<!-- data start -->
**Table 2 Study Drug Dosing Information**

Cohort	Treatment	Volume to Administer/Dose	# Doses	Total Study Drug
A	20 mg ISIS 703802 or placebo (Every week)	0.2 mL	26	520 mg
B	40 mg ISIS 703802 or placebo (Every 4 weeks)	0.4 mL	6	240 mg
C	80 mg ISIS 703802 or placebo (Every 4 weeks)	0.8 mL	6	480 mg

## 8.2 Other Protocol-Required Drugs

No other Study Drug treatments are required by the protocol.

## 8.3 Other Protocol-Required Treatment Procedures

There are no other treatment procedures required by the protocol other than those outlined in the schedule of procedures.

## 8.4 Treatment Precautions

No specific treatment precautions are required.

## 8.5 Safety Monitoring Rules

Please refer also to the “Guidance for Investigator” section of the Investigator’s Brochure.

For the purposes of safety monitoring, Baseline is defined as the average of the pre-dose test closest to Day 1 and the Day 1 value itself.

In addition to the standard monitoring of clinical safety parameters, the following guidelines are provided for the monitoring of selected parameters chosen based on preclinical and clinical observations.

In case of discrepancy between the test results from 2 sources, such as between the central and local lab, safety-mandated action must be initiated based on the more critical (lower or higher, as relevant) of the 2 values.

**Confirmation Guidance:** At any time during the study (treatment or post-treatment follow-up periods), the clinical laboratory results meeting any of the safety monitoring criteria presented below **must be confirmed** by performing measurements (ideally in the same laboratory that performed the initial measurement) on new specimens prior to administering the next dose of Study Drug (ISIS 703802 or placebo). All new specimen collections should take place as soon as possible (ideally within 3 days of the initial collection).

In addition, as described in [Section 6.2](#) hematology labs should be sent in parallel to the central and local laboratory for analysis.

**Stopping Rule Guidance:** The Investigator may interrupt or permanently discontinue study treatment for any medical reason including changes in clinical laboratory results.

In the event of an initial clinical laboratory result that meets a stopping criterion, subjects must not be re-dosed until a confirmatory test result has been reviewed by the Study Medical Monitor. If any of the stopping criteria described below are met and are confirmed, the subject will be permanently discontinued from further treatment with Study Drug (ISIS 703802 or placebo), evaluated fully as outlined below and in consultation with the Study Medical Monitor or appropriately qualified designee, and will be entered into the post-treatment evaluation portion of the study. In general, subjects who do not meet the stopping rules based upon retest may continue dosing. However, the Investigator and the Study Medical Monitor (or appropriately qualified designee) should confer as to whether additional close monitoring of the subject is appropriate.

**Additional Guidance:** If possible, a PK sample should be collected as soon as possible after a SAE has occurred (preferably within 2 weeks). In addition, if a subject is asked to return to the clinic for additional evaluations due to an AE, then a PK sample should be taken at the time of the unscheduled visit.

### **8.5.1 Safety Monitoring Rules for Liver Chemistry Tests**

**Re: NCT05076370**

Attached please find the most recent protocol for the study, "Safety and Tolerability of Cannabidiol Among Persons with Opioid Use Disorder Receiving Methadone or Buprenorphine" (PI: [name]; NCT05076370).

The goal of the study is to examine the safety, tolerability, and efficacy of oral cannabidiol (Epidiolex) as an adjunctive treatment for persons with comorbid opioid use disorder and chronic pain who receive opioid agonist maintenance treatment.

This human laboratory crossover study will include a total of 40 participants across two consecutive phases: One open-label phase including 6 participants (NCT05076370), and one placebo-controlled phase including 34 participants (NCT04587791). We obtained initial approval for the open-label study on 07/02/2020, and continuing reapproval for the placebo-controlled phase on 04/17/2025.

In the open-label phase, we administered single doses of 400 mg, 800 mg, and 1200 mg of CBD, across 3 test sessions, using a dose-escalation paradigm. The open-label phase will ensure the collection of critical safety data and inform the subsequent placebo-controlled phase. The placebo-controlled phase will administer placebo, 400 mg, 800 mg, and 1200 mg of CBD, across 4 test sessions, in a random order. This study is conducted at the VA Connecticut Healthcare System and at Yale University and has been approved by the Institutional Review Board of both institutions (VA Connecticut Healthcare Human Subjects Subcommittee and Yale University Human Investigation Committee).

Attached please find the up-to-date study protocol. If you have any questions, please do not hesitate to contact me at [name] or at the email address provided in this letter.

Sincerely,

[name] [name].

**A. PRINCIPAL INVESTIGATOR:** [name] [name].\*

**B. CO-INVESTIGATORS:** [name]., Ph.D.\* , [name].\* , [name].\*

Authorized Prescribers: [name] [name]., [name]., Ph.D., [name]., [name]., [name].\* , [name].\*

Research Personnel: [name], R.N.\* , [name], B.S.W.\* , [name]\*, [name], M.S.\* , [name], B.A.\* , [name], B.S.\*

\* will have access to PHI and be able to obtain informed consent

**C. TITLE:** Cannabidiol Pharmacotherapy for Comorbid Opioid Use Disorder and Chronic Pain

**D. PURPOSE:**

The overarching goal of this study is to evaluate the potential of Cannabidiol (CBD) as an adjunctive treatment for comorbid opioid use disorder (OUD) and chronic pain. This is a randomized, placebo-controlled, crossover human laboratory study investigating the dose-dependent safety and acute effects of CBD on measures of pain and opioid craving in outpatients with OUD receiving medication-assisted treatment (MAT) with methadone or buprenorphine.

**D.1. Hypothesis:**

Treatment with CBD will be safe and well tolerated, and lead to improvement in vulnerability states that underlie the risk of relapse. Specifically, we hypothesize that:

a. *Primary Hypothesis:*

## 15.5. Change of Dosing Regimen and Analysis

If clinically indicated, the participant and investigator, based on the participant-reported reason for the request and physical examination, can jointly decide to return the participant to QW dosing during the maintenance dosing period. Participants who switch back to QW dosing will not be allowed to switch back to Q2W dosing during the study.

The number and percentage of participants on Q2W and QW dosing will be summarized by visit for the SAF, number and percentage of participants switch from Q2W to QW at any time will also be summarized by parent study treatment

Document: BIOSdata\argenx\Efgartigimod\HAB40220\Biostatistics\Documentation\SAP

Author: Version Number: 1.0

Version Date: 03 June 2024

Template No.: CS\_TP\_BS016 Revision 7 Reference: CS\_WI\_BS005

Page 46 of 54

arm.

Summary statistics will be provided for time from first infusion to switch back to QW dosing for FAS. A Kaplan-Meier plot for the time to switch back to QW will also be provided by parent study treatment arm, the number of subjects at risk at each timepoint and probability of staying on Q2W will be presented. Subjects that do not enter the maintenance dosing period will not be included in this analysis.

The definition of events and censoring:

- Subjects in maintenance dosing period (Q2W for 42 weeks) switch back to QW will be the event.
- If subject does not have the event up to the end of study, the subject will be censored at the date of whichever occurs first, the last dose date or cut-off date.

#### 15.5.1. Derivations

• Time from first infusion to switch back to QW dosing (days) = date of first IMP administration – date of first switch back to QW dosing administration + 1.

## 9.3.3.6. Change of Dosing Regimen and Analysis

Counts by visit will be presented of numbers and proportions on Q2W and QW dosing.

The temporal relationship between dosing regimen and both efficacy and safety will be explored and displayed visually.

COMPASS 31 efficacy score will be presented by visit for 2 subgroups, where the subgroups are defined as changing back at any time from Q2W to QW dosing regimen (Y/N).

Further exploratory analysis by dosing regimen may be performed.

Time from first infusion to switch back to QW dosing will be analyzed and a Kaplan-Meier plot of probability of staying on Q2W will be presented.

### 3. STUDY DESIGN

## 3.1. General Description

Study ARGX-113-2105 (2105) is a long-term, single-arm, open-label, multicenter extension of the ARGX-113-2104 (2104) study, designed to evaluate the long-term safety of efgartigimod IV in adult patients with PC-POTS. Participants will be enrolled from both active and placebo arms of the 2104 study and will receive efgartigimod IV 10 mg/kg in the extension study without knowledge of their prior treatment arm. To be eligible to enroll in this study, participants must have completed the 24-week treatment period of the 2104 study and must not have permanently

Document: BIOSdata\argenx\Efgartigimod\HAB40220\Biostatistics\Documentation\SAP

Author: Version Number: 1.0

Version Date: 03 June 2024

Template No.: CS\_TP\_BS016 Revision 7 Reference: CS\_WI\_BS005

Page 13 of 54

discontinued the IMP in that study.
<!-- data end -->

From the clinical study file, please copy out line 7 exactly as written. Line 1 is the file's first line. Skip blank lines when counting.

No other Study Drug treatments are required by the protocol.